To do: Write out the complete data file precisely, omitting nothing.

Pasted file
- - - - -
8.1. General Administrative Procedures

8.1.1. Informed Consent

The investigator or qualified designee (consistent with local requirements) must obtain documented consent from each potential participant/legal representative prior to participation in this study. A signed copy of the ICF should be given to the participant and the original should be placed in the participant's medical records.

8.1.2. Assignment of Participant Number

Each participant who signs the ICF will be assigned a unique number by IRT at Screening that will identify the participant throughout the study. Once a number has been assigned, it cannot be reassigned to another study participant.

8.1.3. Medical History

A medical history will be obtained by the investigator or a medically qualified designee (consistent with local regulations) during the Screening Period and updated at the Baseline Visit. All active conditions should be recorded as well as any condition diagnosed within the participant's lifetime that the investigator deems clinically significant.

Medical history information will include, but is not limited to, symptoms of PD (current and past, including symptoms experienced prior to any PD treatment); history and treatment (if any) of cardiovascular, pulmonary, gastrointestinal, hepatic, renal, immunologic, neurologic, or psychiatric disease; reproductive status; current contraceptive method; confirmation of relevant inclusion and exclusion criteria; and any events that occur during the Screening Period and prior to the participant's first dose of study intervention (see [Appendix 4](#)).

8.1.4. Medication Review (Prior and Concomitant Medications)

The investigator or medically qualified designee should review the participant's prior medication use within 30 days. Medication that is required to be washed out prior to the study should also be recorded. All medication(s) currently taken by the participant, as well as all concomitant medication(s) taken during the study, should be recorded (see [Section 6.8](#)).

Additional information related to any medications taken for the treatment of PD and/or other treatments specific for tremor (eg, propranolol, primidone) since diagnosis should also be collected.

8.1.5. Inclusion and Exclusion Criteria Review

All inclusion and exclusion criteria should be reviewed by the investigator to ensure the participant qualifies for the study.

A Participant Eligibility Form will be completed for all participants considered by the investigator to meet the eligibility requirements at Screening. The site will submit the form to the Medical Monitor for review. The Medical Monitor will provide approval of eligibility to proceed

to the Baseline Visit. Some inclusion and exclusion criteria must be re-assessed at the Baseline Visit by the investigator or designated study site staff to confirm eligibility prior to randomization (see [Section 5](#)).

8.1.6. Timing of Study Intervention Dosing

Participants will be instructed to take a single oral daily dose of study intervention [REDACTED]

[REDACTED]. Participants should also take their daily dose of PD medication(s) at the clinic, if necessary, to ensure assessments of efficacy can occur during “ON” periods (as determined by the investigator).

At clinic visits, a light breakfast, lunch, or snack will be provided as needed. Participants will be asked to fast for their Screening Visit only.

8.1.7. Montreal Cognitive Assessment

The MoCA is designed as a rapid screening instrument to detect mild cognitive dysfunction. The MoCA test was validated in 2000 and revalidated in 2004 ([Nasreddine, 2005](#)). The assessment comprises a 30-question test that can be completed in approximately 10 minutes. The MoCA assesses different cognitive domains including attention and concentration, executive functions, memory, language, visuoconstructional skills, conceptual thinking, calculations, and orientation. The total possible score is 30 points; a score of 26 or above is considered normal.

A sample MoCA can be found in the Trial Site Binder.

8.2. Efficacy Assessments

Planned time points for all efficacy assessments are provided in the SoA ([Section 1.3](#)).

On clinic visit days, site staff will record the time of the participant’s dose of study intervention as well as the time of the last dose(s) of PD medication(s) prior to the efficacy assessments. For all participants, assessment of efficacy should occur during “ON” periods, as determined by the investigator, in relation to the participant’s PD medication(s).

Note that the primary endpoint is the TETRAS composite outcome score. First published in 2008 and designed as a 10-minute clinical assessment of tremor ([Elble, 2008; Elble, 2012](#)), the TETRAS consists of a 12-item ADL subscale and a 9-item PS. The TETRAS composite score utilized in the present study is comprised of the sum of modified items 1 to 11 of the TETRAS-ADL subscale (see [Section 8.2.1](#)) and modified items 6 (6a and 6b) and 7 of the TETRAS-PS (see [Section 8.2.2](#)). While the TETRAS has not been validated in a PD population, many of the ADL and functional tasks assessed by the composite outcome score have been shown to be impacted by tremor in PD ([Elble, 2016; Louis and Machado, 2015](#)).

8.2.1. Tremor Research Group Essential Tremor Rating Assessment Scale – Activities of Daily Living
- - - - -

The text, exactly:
8.1. General Administrative Procedures

8.1.1. Informed Consent

The investigator or qualified designee (consistent with local requirements) must obtain documented consent from each potential participant/legal representative prior to participation in this study. A signed copy of the ICF should be given to the participant and the original should be placed in the participant's medical records.

8.1.2. Assignment of Participant Number

Each participant who signs the ICF will be assigned a unique number by IRT at Screening that will identify the participant throughout the study. Once a number has been assigned, it cannot be reassigned to another study participant.

8.1.3. Medical History

A medical history will be obtained by the investigator or a medically qualified designee (consistent with local regulations) during the Screening Period and updated at the Baseline Visit. All active conditions should be recorded as well as any condition diagnosed within the participant's lifetime that the investigator deems clinically significant.

Medical history information will include, but is not limited to, symptoms of PD (current and past, including symptoms experienced prior to any PD treatment); history and treatment (if any) of cardiovascular, pulmonary, gastrointestinal, hepatic, renal, immunologic, neurologic, or psychiatric disease; reproductive status; current contraceptive method; confirmation of relevant inclusion and exclusion criteria; and any events that occur during the Screening Period and prior to the participant's first dose of study intervention (see [Appendix 4](#)).

8.1.4. Medication Review (Prior and Concomitant Medications)

The investigator or medically qualified designee should review the participant's prior medication use within 30 days. Medication that is required to be washed out prior to the study should also be recorded. All medication(s) currently taken by the participant, as well as all concomitant medication(s) taken during the study, should be recorded (see [Section 6.8](#)).

Additional information related to any medications taken for the treatment of PD and/or other treatments specific for tremor (eg, propranolol, primidone) since diagnosis should also be collected.

8.1.5. Inclusion and Exclusion Criteria Review

All inclusion and exclusion criteria should be reviewed by the investigator to ensure the participant qualifies for the study.

A Participant Eligibility Form will be completed for all participants considered by the investigator to meet the eligibility requirements at Screening. The site will submit the form to the Medical Monitor for review. The Medical Monitor will provide approval of eligibility to proceed

to the Baseline Visit. Some inclusion and exclusion criteria must be re-assessed at the Baseline Visit by the investigator or designated study site staff to confirm eligibility prior to randomization (see [Section 5](#)).

8.1.6. Timing of Study Intervention Dosing

Participants will be instructed to take a single oral daily dose of study intervention [REDACTED]

[REDACTED]. Participants should also take their daily dose of PD medication(s) at the clinic, if necessary, to ensure assessments of efficacy can occur during “ON” periods (as determined by the investigator).

At clinic visits, a light breakfast, lunch, or snack will be provided as needed. Participants will be asked to fast for their Screening Visit only.

8.1.7. Montreal Cognitive Assessment

The MoCA is designed as a rapid screening instrument to detect mild cognitive dysfunction. The MoCA test was validated in 2000 and revalidated in 2004 ([Nasreddine, 2005](#)). The assessment comprises a 30-question test that can be completed in approximately 10 minutes. The MoCA assesses different cognitive domains including attention and concentration, executive functions, memory, language, visuoconstructional skills, conceptual thinking, calculations, and orientation. The total possible score is 30 points; a score of 26 or above is considered normal.

A sample MoCA can be found in the Trial Site Binder.

8.2. Efficacy Assessments

Planned time points for all efficacy assessments are provided in the SoA ([Section 1.3](#)).

On clinic visit days, site staff will record the time of the participant’s dose of study intervention as well as the time of the last dose(s) of PD medication(s) prior to the efficacy assessments. For all participants, assessment of efficacy should occur during “ON” periods, as determined by the investigator, in relation to the participant’s PD medication(s).

Note that the primary endpoint is the TETRAS composite outcome score. First published in 2008 and designed as a 10-minute clinical assessment of tremor ([Elble, 2008; Elble, 2012](#)), the TETRAS consists of a 12-item ADL subscale and a 9-item PS. The TETRAS composite score utilized in the present study is comprised of the sum of modified items 1 to 11 of the TETRAS-ADL subscale (see [Section 8.2.1](#)) and modified items 6 (6a and 6b) and 7 of the TETRAS-PS (see [Section 8.2.2](#)). While the TETRAS has not been validated in a PD population, many of the ADL and functional tasks assessed by the composite outcome score have been shown to be impacted by tremor in PD ([Elble, 2016; Louis and Machado, 2015](#)).

8.2.1. Tremor Research Group Essential Tremor Rating Assessment Scale – Activities of Daily Living